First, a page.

jani- Thank you for sharing your feedback with us. You are correct that about a year ago we decreased the size of our bathroom tissue rolls in the multi-packs. We are very sorry to hear that this change has caused any inconvenience for you. Initially, in order to increase the quality of our bathroom tissue, we were faced with some choices. We could choose to raise the price and increase quality while maintaining the same size roll, or we could choose to maintain the same price, increase quality, and decrease the roll size. Last year, we chose the latter. This year, we did see price increases in some of our paper products as a result of the cost of business. Recycled content is becoming increasingly competitive, and as a result more costly. Unfortunately, this has been reflected on the customer end. It was not our intention to deceive our customers, and we apologize if it has appeared so. We work to be transparent and authentic. This is why we disclose our ingredients, and are constantly pushing forward with new ecological initiatives. You can always call our customer service team to talk about any questions, issues, or comments that you have about our company or products. Our customers, and their experience, are important to us. We thank you for your feedback and respect your position. Should you care to chat in the future, don't hesitate to reach out at 1-800-456-1191, or info@seventhgeneration.com.
jani picture
jani
02/27/12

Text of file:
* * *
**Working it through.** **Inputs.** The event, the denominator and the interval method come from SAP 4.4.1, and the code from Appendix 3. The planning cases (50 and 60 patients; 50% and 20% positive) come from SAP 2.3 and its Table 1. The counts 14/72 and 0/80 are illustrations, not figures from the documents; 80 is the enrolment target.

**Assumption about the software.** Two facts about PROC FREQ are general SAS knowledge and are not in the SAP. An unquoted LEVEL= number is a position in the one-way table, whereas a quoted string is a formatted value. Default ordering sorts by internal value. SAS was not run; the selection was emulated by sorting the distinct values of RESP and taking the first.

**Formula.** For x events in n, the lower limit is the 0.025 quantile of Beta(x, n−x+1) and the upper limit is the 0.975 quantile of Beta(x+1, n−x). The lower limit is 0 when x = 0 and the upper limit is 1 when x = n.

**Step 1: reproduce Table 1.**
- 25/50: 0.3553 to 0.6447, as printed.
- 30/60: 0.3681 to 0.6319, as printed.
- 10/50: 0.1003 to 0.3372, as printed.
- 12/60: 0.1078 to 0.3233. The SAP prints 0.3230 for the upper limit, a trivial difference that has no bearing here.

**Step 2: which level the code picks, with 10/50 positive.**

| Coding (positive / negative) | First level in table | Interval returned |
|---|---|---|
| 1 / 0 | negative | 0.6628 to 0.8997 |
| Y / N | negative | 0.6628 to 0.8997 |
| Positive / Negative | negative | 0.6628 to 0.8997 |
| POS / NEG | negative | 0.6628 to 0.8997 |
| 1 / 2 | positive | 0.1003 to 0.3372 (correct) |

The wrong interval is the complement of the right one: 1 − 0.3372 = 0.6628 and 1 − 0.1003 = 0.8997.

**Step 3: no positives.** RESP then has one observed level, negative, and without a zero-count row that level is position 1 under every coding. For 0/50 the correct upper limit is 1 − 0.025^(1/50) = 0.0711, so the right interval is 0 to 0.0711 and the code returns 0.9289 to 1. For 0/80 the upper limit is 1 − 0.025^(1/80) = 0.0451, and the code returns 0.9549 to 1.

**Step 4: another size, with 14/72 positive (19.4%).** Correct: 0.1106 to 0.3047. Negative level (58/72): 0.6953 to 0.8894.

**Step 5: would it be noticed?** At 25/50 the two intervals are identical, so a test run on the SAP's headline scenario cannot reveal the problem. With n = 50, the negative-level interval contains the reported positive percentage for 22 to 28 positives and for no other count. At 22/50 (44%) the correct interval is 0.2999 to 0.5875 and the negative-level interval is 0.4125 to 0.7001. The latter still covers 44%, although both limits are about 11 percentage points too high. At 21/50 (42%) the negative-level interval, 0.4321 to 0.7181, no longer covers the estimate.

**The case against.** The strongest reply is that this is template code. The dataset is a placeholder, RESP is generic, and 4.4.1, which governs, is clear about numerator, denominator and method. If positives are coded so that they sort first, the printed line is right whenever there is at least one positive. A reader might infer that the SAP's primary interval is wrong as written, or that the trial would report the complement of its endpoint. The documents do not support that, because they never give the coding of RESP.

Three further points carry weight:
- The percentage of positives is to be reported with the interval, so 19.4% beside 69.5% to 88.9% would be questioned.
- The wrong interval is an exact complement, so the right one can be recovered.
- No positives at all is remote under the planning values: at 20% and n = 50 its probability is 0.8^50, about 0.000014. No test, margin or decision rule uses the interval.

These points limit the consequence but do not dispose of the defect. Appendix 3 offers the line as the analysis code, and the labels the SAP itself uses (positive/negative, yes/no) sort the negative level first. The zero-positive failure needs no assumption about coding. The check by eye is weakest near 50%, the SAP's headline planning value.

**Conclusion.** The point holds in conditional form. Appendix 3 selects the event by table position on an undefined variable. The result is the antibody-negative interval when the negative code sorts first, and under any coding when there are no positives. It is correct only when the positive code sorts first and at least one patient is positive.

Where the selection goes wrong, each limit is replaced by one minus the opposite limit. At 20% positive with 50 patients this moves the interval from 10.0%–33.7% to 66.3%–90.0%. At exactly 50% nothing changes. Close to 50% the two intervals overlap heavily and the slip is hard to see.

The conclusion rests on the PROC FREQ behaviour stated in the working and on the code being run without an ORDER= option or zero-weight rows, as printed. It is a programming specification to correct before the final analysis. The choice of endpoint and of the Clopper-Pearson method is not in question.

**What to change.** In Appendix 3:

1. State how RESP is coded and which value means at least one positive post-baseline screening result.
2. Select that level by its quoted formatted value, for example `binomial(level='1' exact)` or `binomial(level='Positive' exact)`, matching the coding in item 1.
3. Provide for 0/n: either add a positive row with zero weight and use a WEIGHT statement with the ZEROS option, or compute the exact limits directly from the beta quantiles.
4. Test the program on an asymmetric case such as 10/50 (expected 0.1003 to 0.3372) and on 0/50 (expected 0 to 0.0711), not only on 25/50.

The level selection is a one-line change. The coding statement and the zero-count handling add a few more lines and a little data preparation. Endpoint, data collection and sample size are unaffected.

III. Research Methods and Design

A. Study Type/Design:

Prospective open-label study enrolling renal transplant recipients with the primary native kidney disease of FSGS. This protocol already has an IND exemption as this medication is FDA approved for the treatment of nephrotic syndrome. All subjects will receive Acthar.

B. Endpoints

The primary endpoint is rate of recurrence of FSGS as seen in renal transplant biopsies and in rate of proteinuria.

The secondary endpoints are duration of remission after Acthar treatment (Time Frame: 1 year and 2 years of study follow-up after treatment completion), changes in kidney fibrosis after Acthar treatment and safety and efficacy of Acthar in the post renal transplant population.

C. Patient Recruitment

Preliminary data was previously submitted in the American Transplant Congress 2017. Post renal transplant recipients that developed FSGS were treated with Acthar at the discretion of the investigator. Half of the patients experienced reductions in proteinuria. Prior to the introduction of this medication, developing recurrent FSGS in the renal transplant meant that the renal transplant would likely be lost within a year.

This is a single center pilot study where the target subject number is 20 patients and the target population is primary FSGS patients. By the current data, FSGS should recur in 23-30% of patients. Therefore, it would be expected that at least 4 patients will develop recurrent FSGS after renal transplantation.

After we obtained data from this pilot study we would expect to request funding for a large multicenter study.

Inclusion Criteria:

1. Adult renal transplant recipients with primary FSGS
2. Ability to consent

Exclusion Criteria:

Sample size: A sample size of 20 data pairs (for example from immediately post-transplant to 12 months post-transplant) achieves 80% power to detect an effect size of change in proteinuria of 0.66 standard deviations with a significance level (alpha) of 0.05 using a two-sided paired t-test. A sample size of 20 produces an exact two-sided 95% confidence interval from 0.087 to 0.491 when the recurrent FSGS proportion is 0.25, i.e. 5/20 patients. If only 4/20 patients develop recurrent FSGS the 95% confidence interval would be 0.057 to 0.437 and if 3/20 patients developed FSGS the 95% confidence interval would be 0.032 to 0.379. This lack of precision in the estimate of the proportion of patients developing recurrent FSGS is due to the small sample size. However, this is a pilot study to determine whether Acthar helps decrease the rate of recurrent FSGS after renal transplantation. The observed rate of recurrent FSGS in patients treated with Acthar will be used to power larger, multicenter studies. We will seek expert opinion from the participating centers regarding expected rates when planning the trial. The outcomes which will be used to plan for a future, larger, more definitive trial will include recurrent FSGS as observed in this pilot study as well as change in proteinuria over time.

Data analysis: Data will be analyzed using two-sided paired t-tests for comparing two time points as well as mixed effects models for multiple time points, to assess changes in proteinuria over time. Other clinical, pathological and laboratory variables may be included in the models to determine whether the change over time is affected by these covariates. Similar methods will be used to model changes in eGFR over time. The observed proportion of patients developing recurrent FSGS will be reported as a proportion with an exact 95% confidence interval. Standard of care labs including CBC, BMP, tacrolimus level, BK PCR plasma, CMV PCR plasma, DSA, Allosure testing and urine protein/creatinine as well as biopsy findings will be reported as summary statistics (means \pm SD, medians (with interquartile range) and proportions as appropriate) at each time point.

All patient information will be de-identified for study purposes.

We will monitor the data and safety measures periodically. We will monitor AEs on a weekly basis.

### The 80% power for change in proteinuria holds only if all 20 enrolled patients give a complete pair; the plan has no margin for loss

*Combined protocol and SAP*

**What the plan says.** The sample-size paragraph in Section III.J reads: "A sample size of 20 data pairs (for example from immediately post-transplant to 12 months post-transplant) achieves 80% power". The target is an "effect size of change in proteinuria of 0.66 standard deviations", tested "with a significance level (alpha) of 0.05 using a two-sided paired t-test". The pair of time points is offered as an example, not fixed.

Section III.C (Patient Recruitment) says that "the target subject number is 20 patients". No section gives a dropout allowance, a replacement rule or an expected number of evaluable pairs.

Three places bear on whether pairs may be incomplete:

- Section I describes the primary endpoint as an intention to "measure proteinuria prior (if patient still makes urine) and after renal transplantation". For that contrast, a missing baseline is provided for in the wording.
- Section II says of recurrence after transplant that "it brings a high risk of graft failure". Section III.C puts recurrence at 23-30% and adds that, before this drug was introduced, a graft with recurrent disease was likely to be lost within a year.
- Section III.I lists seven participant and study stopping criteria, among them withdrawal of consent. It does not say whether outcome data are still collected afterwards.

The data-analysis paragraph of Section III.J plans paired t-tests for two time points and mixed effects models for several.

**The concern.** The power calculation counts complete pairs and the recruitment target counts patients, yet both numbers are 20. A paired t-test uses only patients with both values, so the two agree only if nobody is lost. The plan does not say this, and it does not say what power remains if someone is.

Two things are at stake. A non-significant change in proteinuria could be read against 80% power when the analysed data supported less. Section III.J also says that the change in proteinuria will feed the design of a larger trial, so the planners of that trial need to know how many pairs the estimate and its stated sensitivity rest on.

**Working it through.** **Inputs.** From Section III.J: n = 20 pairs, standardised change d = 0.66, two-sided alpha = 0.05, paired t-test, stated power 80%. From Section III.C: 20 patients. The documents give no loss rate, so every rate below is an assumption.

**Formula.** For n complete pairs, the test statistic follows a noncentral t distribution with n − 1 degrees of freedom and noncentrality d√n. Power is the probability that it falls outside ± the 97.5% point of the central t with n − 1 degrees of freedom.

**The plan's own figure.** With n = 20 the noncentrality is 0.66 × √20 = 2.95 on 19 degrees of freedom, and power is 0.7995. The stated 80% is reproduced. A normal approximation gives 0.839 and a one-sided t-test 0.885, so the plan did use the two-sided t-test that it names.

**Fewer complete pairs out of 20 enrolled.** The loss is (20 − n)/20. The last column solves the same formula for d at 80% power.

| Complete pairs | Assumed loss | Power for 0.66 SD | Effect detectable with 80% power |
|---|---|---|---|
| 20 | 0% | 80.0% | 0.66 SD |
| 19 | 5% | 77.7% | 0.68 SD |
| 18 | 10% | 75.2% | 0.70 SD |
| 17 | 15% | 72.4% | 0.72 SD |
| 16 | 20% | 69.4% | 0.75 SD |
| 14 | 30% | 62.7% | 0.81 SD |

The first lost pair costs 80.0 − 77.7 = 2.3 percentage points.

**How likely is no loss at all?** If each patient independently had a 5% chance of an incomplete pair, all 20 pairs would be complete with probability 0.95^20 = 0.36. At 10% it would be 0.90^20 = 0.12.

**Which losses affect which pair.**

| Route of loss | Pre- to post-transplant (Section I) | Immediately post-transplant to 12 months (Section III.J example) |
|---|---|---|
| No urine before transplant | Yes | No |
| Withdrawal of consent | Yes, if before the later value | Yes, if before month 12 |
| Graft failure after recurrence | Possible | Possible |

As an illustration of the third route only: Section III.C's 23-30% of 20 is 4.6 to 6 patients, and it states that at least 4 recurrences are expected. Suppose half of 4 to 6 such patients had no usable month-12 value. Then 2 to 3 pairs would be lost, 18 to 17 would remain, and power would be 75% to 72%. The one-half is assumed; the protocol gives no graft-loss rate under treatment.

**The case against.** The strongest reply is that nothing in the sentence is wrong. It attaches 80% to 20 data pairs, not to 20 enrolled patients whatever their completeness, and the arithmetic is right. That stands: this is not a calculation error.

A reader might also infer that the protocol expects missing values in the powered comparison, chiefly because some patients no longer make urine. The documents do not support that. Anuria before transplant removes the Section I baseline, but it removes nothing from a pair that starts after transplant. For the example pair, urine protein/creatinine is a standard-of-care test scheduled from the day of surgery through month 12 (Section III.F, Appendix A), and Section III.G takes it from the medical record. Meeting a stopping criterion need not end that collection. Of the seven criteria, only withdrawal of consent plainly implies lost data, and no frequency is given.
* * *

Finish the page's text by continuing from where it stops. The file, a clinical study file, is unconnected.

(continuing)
On an issue related to the CA disclosure law about hazardous materials in products, I am very unhappy and very wary of the downsizing of products and the accompanying rise in prices by some companies (including Seventh Generation). The consumer is not being told when Seventh Generation downsizes some products yet either keeps the price the same or raises the prices on the products. I am speaking specifically of the Seventh Generation Bathroom tissue which use to measure 4.27" x 4.00". It now measures 4.00" x 4.00." 7th Generation deceived the public by not notifying them of this change. Many people probably have not notice the change. I noticed the change in a big way. The 7th Generation toilet roll is now too short to fit on toilet roll holder in my apt. The design of this particular toilet roll holder does not have a horizontal bar in which to slip the toilet roll on and insert it between the two sides of the holder. Instead, the sides of mine are spring-loaded and are supposed to fit through the center of the cardboard tube and hold the roll in place. They are too short to reach the edge of the tube. This holder dates back to the 70's when, apparently, companies making toilet paper were more generous with the size of their product. I can not change this holder because I only rent this apt. I have been a long-time consumer of 7th Generation products but am now rethinking buying any of its products since it uses deceptive tactics in an effort to increase profits in giving consumers less product and higher costs. I now distrust any thing 7th Generation does. I am suspicious of the rewards program and even their claims of making products from recycled paper. I had to shop for another toilet paper that would fit my toilet paper holder. I only found one and it probably has lots of chemical in it. At least I have a better idea of what I am getting. Needless to say, I am very unhappy and disappointed in 7th Generation. I can not be the only person that noticed the downsizing and increase in price. I will not buy any more of 7th Generation products because it is not an honest and trustworthy company. The "green" advertising comes across only as a ploy to sell products to ecologically-minded consumers. Consumers are not as gullible as 7th Generation thinks we are. I hope this message gets to 7th Generation but some how I don't think they care as long as they think they can get away with deceptive practices like this one and make more money.